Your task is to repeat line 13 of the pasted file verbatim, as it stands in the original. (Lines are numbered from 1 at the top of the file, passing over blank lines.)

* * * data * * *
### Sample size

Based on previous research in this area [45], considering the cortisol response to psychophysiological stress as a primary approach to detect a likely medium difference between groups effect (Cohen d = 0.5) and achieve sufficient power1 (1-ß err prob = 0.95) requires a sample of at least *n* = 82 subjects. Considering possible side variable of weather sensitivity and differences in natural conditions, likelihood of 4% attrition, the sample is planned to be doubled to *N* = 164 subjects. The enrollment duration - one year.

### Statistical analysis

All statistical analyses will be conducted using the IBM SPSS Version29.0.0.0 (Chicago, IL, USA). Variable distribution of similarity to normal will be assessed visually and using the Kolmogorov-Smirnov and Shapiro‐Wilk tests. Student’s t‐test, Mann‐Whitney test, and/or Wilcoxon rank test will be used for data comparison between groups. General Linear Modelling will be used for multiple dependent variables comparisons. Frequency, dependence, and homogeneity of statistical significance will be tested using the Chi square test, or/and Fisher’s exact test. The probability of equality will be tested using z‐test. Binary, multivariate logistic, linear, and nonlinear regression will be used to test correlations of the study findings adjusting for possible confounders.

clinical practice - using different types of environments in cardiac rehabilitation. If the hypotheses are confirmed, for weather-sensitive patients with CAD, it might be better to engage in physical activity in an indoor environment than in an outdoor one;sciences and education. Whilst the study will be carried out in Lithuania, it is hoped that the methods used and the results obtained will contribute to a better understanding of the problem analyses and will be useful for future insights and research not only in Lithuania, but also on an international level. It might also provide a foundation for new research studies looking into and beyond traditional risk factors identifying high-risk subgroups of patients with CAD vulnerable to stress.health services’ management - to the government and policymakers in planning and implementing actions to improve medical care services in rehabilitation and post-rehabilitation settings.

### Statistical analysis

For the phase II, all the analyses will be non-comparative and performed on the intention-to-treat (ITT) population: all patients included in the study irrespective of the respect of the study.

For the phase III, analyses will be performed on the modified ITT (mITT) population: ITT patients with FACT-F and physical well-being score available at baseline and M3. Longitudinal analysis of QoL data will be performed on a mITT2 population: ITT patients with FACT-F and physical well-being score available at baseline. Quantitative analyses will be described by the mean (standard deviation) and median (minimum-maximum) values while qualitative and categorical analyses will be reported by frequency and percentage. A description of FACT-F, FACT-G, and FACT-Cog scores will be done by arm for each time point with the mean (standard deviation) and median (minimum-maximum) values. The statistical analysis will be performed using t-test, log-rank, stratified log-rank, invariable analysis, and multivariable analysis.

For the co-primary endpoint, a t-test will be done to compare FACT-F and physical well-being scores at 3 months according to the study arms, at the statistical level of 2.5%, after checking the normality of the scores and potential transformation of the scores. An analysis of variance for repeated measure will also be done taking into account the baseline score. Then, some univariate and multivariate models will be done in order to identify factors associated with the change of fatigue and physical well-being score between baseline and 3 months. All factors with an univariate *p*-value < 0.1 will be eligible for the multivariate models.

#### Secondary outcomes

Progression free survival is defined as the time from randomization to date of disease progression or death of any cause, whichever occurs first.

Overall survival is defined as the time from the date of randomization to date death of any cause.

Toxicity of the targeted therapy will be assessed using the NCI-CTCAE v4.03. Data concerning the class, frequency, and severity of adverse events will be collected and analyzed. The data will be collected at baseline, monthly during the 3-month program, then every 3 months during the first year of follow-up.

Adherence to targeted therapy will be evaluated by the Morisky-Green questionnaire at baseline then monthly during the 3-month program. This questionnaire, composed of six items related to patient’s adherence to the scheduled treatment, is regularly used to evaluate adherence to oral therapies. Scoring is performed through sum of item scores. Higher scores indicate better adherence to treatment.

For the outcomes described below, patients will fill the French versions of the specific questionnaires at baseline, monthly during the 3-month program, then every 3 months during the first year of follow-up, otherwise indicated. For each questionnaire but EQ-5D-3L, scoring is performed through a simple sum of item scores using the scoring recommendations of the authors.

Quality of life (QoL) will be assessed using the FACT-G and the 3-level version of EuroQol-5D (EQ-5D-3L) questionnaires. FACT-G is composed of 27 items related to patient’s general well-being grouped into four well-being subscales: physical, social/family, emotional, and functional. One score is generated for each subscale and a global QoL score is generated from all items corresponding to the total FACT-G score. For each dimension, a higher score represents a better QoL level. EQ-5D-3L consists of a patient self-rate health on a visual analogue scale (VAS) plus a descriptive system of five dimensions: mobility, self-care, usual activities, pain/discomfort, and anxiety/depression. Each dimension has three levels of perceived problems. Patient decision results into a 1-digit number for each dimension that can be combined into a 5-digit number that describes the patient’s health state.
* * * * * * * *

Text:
Toxicity of the targeted therapy will be assessed using the NCI-CTCAE v4.03. Data concerning the class, frequency, and severity of adverse events will be collected and analyzed. The data will be collected at baseline, monthly during the 3-month program, then every 3 months during the first year of follow-up.